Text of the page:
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A reaffirmation agreement is a renewed agreement between a debtor and a creditor. When you file for Chapter 7 Bankruptcy, you are obtaining a discharge of your debt by liquidating your non-exempt assets and using the money to pay off your creditors. A reaffirmation agreement can be used to ensure you are allowed to keep a particular asset by reaffirming the debt and your personal liability to pay the debt according to the terms of your contract.
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What is Probate?

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When a loved one dies, there are often many things that must be taken care of, including probating the estate. Probate is the legal process of distributing a deceased person’s assets to his/her heirs. It occurs whether the person dies with or without a will.

If your loved one had a will, its validity will be determined during probate. Additionally, your loved one’s property will be identified, inventoried and valued. The estate’s debts and taxes will be paid during this time and any money due to the estate will be collected. Finally, the estate’s property will be distributed according to the validated will or, if there is no will, according to state law.

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How Does Chapter 13 Bankruptcy Really Work?

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A Chapter 13 bankruptcy is a structured repayment plan. It is often a good choice for those with a steady income stream, because it is designed to help you pay off your debts over a three to five year period without losing your house or your possessions.

If you file for Chapter 13 and your plan is accepted, you will make payments to a trustee who will distribute those payments to your creditors. Any collection efforts will be “automatically stayed” and your creditors will not be allowed to contact you directly during this time.

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Slip and Fall Injuries Inside Your Apartment or Rented Home

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When you rent a residence, whether it is an apartment or a house, your landlord has a legal duty to keep the premises safe and habitable. If that duty is violated and you are subsequently injured on the property, you may have a legal claim against the landlord.

People often become injured due to loose handrails, rotted steps or porches, or falling ceilings. If you notice something dangerous or potentially dangerous, you need to notify your landlord of the situation. Documentation is important: send the notice through certified mail or use another method that provides proof that you notified the landlord of the problem.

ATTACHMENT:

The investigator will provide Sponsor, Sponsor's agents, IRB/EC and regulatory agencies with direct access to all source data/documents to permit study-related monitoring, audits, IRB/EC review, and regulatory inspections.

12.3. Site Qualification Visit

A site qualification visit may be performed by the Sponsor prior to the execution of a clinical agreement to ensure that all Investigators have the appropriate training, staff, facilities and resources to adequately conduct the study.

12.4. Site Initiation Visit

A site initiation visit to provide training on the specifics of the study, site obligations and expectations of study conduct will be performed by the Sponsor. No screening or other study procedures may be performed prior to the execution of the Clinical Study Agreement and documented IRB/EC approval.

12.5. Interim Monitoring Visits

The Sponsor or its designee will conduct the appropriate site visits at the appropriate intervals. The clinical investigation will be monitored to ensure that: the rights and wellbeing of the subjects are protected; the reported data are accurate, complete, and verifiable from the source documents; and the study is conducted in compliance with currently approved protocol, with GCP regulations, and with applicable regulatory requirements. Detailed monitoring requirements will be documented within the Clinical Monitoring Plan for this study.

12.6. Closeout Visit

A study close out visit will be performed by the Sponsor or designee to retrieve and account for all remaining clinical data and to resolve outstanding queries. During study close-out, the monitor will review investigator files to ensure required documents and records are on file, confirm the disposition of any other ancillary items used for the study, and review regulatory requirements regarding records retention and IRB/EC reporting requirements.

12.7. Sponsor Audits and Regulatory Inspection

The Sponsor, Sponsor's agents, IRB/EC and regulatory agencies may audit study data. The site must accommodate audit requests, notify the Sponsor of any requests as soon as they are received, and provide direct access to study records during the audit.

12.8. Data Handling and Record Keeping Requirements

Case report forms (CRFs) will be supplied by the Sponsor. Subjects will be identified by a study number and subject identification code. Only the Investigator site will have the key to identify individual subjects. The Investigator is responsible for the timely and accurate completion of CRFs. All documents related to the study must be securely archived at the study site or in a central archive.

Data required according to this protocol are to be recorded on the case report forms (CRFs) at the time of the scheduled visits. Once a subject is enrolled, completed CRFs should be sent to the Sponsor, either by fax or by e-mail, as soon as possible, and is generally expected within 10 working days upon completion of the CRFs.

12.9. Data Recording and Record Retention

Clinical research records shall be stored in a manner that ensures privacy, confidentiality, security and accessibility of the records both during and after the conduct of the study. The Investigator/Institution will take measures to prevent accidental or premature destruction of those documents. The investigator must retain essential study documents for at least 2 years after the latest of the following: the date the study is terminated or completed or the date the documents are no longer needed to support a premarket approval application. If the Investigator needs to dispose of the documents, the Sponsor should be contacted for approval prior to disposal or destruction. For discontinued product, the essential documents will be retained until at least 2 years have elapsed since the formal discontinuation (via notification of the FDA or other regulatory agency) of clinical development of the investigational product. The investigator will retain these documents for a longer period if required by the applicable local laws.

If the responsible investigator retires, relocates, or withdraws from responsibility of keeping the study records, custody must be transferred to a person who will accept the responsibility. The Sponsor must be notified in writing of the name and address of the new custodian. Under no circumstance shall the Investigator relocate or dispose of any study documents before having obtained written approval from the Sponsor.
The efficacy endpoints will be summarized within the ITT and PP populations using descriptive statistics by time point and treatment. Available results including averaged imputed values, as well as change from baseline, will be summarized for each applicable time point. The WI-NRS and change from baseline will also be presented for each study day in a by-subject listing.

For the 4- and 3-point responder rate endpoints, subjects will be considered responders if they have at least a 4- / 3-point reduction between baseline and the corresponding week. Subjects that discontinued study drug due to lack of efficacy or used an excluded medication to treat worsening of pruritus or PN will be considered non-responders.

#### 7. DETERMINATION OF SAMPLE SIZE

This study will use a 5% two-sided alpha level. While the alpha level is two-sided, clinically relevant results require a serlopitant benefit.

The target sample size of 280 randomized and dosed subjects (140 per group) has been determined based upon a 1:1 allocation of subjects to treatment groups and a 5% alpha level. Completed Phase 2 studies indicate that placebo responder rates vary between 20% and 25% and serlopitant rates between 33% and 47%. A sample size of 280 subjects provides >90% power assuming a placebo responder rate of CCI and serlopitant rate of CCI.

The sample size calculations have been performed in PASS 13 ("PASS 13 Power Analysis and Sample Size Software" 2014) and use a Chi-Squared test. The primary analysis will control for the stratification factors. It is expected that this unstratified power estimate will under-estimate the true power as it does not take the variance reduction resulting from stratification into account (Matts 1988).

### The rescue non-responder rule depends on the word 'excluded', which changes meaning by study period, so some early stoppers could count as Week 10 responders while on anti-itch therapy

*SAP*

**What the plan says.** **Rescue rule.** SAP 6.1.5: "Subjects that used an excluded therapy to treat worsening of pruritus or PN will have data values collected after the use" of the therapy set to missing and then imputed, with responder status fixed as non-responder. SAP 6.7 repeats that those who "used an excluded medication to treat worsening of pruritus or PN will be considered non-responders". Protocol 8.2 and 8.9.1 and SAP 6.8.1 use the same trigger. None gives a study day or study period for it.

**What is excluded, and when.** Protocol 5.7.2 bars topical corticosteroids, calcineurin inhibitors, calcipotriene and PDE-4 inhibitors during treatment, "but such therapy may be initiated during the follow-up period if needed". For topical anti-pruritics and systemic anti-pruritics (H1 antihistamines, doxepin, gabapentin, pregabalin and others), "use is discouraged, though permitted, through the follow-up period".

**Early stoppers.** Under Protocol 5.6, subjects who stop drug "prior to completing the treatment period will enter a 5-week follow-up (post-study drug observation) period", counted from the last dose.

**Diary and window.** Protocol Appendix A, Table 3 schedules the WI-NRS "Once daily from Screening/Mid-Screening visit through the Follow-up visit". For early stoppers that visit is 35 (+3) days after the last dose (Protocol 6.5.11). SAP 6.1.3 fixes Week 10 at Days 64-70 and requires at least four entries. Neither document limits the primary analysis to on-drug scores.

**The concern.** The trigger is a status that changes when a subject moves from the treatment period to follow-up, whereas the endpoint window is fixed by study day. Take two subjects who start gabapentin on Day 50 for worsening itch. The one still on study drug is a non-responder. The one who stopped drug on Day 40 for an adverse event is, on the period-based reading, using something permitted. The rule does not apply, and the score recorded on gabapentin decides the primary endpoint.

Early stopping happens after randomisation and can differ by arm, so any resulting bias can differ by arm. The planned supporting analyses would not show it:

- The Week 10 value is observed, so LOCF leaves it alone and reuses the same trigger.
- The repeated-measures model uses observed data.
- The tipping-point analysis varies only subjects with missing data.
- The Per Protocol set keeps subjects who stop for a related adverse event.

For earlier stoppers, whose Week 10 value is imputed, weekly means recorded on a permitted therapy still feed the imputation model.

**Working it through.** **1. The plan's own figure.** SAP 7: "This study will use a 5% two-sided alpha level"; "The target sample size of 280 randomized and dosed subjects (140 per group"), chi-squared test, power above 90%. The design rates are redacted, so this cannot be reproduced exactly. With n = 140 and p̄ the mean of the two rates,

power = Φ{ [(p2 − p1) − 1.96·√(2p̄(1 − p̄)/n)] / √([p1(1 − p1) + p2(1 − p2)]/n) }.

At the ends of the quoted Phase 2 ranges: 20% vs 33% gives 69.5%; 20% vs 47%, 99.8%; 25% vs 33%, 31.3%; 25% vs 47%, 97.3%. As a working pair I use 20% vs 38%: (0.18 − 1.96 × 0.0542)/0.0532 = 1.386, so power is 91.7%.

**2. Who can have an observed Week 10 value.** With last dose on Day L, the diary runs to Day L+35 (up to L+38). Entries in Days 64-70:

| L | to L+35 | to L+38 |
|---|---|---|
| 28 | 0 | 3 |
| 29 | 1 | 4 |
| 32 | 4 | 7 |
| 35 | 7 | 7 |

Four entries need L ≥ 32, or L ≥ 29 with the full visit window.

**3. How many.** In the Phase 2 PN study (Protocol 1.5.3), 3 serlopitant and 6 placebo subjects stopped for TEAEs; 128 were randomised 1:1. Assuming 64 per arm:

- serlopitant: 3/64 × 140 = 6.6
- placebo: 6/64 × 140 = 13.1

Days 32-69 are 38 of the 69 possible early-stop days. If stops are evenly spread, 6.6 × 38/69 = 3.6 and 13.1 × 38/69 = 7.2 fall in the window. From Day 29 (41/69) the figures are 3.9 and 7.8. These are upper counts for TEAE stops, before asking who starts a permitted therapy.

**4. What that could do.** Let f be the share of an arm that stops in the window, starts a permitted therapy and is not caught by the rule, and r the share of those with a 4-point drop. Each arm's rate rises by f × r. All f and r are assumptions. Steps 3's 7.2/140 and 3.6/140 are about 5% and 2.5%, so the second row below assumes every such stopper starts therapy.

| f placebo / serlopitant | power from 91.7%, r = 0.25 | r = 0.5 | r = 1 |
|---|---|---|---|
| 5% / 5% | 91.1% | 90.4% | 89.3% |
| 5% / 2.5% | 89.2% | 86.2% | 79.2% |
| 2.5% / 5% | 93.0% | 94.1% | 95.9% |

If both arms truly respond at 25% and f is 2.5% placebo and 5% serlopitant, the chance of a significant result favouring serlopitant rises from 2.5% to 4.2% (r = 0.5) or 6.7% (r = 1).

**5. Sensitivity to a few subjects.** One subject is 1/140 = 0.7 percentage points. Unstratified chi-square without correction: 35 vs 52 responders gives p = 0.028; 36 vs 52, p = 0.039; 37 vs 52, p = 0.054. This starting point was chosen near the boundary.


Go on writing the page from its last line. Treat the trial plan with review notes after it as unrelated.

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What is Informed Consent?

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Except for in certain extreme circumstances, when a medical provider cares for or treats you, that provider is required to obtain your “informed consent” for the treatment/care. This means that you were given all of the information about the risks associated with the procedure/treatment that a careful provider would normally give to a patient. It also means that you made an informed decision about the treatment based on an understanding of the information provided.

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Dram Shop Liability: Bar Owners and Drunk-Driving Accidents

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Drunk drivers are not the only parties responsible for the injuries and deaths caused by drunk driving accidents.

In Ohio, the owner of a restaurant, bar or other commercial establishment where alcohol is served may be held liable for the injuries and deaths caused by a drunk driver if: 1) the driver was served alcohol at the establishment and the driver continued to be served after he/she was noticeably intoxicated or 2) the drunk driver was a minor and was served alcohol at the establishment.